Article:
This full-circle scene combines 817 images taken by the panoramic camera (Pancam) on NASA’s Mars Exploration Rover Opportunity. It shows the terrain that surrounded the rover while it was stationary for four months of work during its most recent Martian winter.
Its release this week coincides with two milestones: Opportunity completing its 3,000th Martian day on July 2, and NASA continuing past 15 years of robotic presence at Mars.
One of the focuses of this special addition to Google Maps is to teach users about the history of Antarctic exploration and the people who first set up shop in this bleak environment.
Here’s what Google’s technical program manager for Street View Alex Starns wrote in a blog post:
In the winter of 1913, a British newspaper ran an advertisement to promote the latest imperial expedition to Antarctica, apparently placed by polar explorer Ernest Shackleton. It read, “Men wanted for hazardous journey. Low wages, bitter cold, long hours of complete darkness. Safe return doubtful. Honour and recognition in event of success.” While the ad appears apocryphal, the dangerous nature of the journey to the South Pole is certainly not–as explorers like Roald Amundsen, Robert Falcon Scott and Shackleton himself discovered as they tried to become the first men to reach it.
Partnering with the Polar Geospatial Center at the University of Minnesota and the New Zealand Antarctic Heritage Trust, Google has added 360-degree images of many historic spots, including the South Pole Telescope, Shackleton’s and Scott’s small wooden huts, Cape Royds Adelie Penguin Rookery, and the Ceremonial South Pole.
“They were built to withstand the drastic weather conditions only for the few short years that the explorers inhabited them,” Starns wrote, “but remarkably, after more than a century, the structures are still intact, along with well-preserved examples of the food, medicine, survival gear and equipment used during the expeditions.”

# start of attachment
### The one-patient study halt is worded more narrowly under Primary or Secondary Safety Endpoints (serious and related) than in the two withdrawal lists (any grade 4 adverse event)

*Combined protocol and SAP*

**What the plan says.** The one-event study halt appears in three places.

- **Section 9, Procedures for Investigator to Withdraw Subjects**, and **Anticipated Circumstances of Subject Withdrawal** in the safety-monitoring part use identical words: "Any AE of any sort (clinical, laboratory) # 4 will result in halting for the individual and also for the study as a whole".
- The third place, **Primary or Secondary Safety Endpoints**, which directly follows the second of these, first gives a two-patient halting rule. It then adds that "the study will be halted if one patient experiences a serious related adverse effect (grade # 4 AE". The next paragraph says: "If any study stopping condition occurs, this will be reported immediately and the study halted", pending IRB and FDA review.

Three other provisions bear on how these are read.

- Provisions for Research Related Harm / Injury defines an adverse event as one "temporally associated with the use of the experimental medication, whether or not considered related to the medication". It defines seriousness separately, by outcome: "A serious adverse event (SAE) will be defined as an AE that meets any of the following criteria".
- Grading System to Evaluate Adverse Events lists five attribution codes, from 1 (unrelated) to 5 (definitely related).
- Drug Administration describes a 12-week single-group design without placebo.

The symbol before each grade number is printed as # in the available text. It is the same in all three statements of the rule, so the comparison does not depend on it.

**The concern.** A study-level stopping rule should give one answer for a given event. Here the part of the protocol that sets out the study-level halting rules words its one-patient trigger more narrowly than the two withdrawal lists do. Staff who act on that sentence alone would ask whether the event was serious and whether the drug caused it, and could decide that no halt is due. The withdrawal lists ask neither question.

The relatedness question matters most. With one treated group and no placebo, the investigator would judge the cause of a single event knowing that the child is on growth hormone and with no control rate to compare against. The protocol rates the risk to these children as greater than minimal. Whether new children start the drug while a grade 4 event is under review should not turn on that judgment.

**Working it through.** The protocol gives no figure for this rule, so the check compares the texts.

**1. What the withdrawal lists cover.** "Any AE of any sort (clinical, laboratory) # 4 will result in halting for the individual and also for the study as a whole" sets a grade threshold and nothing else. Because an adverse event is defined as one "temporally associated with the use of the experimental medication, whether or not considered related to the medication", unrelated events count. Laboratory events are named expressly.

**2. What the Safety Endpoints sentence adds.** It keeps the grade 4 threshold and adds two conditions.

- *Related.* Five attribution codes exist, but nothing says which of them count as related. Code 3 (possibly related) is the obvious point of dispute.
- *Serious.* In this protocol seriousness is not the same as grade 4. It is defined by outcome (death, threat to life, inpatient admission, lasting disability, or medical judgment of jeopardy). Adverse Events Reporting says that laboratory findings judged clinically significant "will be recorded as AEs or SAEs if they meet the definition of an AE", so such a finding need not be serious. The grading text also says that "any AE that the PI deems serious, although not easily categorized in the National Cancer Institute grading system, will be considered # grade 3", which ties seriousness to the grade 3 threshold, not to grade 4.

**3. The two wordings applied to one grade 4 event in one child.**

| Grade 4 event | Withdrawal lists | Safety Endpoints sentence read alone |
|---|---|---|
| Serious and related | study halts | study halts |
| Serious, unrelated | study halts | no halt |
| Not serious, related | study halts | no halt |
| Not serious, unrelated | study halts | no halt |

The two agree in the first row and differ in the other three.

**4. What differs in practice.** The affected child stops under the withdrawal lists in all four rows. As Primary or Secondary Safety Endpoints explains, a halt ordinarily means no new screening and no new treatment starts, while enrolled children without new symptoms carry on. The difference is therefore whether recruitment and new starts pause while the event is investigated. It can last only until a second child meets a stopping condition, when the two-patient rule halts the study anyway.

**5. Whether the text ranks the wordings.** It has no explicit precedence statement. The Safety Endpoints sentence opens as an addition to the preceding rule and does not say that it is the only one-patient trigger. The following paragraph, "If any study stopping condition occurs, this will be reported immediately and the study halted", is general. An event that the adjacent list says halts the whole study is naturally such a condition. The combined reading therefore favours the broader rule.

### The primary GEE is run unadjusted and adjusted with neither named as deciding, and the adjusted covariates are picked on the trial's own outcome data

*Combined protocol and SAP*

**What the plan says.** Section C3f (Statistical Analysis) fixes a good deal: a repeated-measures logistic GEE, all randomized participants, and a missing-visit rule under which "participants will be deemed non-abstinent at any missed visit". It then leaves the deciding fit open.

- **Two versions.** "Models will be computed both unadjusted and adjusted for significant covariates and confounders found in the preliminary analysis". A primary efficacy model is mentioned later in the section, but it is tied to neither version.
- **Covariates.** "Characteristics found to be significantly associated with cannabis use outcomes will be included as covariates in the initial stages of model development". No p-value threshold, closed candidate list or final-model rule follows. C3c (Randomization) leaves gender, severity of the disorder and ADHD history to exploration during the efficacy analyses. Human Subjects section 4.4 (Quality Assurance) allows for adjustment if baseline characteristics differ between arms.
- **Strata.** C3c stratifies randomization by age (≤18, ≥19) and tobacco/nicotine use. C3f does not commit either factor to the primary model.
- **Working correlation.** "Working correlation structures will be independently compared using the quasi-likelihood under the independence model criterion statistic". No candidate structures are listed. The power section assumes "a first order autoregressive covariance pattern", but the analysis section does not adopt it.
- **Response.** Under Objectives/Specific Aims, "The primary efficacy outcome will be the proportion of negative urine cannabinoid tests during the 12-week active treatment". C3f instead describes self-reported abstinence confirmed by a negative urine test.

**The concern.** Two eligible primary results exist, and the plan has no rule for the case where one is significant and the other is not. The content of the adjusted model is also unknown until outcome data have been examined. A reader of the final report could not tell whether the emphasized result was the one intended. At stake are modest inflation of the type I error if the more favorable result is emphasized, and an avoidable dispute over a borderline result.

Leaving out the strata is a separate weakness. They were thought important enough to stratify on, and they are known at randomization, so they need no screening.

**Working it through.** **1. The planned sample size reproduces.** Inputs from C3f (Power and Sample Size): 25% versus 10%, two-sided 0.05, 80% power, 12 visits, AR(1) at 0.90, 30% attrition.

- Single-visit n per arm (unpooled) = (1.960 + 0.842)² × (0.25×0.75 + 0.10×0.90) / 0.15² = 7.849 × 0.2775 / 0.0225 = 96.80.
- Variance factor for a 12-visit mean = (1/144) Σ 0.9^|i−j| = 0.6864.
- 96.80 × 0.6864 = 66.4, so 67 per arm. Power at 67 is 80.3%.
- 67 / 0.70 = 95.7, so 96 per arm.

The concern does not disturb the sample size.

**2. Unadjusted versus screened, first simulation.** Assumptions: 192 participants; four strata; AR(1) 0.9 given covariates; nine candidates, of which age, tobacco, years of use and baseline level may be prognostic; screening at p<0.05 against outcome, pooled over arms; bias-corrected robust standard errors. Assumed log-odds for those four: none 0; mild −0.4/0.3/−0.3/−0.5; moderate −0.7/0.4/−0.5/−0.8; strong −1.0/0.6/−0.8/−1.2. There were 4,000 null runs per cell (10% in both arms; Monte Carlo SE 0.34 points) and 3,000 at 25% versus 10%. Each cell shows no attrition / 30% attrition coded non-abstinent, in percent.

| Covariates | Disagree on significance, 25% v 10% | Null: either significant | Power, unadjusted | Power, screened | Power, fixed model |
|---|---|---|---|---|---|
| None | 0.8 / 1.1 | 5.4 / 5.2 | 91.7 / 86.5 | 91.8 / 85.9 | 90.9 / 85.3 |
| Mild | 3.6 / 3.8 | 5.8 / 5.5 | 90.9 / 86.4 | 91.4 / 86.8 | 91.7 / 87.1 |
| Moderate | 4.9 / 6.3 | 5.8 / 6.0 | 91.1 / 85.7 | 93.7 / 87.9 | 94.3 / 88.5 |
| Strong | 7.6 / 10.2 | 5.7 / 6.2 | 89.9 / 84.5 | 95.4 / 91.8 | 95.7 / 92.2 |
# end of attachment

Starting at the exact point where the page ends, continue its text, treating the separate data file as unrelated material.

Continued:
Last week, in the corners of the Internet devoted to outer space, things started to get a little, well, hot. Voyager 1, the man-made object farthest away from Earth, was encountering a sharp uptick in the number of a certain kind of energetic particles around it. Had the spacecraft become the first human creation to “officially” leave the solar system?
It’s hard to overstate how wild an accomplishment this would be: A machine, built here on Earth by the brain- and handiwork of humans, has sailed from Florida, out of Earth’s orbit, beyond Mars, beyond the gas giants of Jupiter and Saturn, and may now have left the heliosphere — tiny dot in the universe beholden to our sun. Had it really happened? How would we know?
We’re not quite there yet, Voyager’s project scientist and former head of NASA’s Jet Propulsion Lab, Edward Stone, told me. The spacecraft is on its way out — “it’s leaving the solar system” — but we don’t know how far it has to go or what that transition to interstellar space will look like.
British Museum Director Neil MacGregor presents Shakespeare’s Restless World, a new series for Radio 4. The 20-part series looks at the world through the eyes of Shakespeare’s audience by exploring objects from that turbulent period.
Examining these objects, Neil discusses how Elizabethan playgoers understood and made sense of the unstable and rapidly changing world in which they lived. Neil asks what the plays would have meant to the public when they were first performed. He uses carefully selected objects to explore the great issues of the day that preoccupied the public and helped shape the works, and considers what they can reveal about the concerns and beliefs of Shakespearean England.
Contributing to the programmes will be Shakespeare scholars, historians and experts on witchcraft and warfare, fencing and food, luxury trade and many other topics. They discuss the issues these objects raise – everything from exploration and discovery to violence, entertainment and the plague.